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Seattle Times editor and writer Bill Kossen recently went on his annual pilgrimage to Memorial Stadium to catch a high-school football game. He caught more than that.

“Any good seats left?” I asked the ticket seller at Memorial Stadium as I handed her $6.

“Yes,” she politely smiled at my attempt at humor. “Plenty.”

Behind her I could see the stands were nearly empty. I got my ticket and headed into the cavernous old stadium, the players on the field almost outnumbering the fans in the stands.

The game between Garfield and Newport had already started and a rout was under way, with the Knights from Bellevue jumping to a 14-0 lead on their way to a 49-13 beatdown.

For us few Garfield fans there, things looked grim. I could have been sad. But I was glad. Above us loomed the Space Needle, celebrating its 50th anniversary. I realized it was an anniversary for me, too.

Fifty years ago today, at age 7, I saw my first prep football game. It, too, starred Garfield and kicked off a lifelong affliction for a sport that I just can’t shake.

I blame it all on that first game I saw. And the last one.

“Shoreline High School has settled the question of football superiority in the Metro League and once again rules as champion. The Spartans convinced Garfield and the largest crowd ever to see a Metro game, indisputably, with a 20-7 triumph.”

— Jack McLavey, Seattle Times, Nov. 23, 1962

The Shoreline Spartans of 1962 were the Skyline Spartans of their time: an unbeatable football team from a shiny, modern suburban school. In its first three years in the tough Metro League, Shoreline rang up a 22-1-1 record and two first-place trophies.

Facing them in the title game was Garfield, a proud, old inner-city school with its purple jerseys covered with white stars to remind opponents of each league title the Bulldogs had won. It could be intimidating.

The two very different schools were matched in the Thanksgiving Day championship game, a Seattle tradition since Memorial Stadium opened in 1947 that now lives on only in memory, old newspaper stories and well-worn game programs. I’ve got a few. Want some?

But in the World’s Fair year of 1962, Memorial Stadium wasn’t available for football and the big game was shifted to what was then called University of Washington Stadium.

Good move. Instead of playing in front of a capacity crowd of about 13,000 at Memorial Stadium, the Garfield-Shoreline game drew 20,000-plus.

I witnessed history. Tremendous interest surrounded the game pitting a city team against the suburban upstarts, a rematch of the 1960 Turkey Day game won by Shoreline, 7-6.

Shoreline was even better in 1962, and when Garfield scored first on a 54-yard bomb from Tony Lister to Ernie Holmes, Garfield fans went crazy. I was right in the middle of it, screaming like a kid.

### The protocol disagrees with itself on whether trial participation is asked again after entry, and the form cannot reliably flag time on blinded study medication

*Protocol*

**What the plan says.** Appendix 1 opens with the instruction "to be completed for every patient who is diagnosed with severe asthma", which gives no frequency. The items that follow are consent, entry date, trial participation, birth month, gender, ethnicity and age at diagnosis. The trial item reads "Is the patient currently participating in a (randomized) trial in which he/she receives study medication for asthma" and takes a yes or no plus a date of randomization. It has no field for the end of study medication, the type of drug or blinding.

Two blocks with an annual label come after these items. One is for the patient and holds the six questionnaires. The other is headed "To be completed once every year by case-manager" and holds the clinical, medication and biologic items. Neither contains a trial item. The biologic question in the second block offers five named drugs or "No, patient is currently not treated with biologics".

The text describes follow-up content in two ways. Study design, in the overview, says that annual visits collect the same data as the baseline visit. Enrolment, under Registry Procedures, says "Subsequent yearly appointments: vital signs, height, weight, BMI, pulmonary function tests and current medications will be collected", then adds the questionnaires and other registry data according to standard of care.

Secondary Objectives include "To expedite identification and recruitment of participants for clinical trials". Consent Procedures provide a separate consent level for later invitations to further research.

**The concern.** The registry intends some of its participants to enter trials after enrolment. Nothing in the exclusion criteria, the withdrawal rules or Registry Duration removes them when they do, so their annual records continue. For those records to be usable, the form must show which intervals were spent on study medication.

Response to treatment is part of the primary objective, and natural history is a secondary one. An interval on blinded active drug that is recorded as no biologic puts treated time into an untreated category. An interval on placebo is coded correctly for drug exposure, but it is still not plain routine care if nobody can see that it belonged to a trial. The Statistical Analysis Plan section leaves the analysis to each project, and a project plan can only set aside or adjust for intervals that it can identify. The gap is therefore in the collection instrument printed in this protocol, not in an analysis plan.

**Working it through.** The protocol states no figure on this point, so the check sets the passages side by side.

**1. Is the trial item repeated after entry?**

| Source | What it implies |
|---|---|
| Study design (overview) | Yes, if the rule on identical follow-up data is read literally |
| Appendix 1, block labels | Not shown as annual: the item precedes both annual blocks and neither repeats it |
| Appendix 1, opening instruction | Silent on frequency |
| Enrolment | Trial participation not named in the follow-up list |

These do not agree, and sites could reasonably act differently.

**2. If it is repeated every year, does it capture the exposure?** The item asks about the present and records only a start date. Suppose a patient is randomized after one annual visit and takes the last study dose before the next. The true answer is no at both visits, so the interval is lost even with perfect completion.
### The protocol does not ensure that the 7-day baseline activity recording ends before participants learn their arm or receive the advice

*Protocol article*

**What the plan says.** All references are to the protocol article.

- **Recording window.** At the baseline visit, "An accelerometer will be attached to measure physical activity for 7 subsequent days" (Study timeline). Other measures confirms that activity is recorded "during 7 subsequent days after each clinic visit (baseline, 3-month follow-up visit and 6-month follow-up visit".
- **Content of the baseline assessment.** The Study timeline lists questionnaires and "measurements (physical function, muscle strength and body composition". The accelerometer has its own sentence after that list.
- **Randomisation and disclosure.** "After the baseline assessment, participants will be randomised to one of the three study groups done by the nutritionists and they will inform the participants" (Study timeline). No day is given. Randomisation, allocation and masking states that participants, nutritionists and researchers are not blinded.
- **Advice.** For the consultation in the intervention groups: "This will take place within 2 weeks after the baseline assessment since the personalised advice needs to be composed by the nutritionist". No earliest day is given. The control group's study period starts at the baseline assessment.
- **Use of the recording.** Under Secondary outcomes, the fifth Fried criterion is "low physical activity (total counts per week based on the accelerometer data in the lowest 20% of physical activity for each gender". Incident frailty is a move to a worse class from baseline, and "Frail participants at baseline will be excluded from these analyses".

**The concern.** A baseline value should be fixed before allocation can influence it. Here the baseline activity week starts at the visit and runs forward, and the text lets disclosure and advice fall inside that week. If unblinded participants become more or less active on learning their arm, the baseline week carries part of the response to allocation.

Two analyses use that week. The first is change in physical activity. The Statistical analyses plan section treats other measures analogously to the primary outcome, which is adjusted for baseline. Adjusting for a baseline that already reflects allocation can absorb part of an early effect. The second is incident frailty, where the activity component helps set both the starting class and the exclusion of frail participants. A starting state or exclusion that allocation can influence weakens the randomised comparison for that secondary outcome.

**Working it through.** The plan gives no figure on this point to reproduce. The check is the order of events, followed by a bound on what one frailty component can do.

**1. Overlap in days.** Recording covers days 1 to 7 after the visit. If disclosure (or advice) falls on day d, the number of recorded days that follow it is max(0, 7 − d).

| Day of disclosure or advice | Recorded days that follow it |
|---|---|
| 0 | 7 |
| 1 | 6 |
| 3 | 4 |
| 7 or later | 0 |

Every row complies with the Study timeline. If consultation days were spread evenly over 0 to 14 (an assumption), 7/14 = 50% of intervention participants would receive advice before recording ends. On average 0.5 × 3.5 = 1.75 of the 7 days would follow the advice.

Shoreline then took over the game, and my family left disappointed. But the hook had been set and the game captivated a kid from Capitol Hill. I scrawled the final score in blue ink on the bright, yellow cover of the game program.

“After the game, Roosevelt’s players jogged to their fans and raised their helmets, the final gesture of perhaps the area’s best feel-good story.”

— Jayson Jenks, The Seattle Times, Nov. 16, 2012

Roosevelt thought it had a chance this year when it took on top-ranked and heavily favored Skyline on Friday at Memorial Stadium. The Roughriders were having a dream season, making it deep into the playoffs, a rarity for a Seattle school in the KingCo 4A Conference and a heartwarming turnaround for the program.

I was thinking of going to the game, but had already been to my one game for the year and it was rainy and I was tired.

Instead, I stayed home and watched my first game on Twitter. The tweets from Seattle Times sports writer Jayson Jenks were shocking. Roosevelt was keeping up with Skyline, 14-14 at the half, 21-21 in the third quarter. I was thinking of jumping in my car and trying to get to Memorial Stadium. Then Skyline pulled away for a 54-21 victory.

Roosevelt players left the field holding their helmets high. It was a classy, moving moment that you rarely see in college or pro sports and captures the spirit and spectacle of high-school football, things that keep me coming back and collecting even more memories.

I saw Ferndale’s Jake Locker on TV when he ran all over Prosser in the 2005 state-championship game as if he was playing in a pickup game at Green Lake.

I saw Gov.-elect Jay Inslee throw a touchdown pass for Ingraham at Memorial Stadium in a 44-13 win over Garfield in 1967.

I saw Garfield’s football teams lose championship games in 1962, 1964 and 1967. And I also saw them lose a few weeks ago.

But I’m still a fan. Big time. It was late in the fourth quarter and Garfield was down 49-7. I stood next to Garfield Principal Ted Howard, a Garfield grad who attends every game, when Bulldog QB Hayes Gorecki hit Torrence Baker for an electrifying 81-yard touchdown pass.

I let out a yell and slapped Mr. Howard on the back. I couldn’t contain myself. Garfield scored! 81 yards! It was like the 1962 Turkey Day game all over again.

The ticket seller was right. There were good seats available. And I went home thinking, I’ll never forget this game either.

Bill Kossen: 206-464-2331 or

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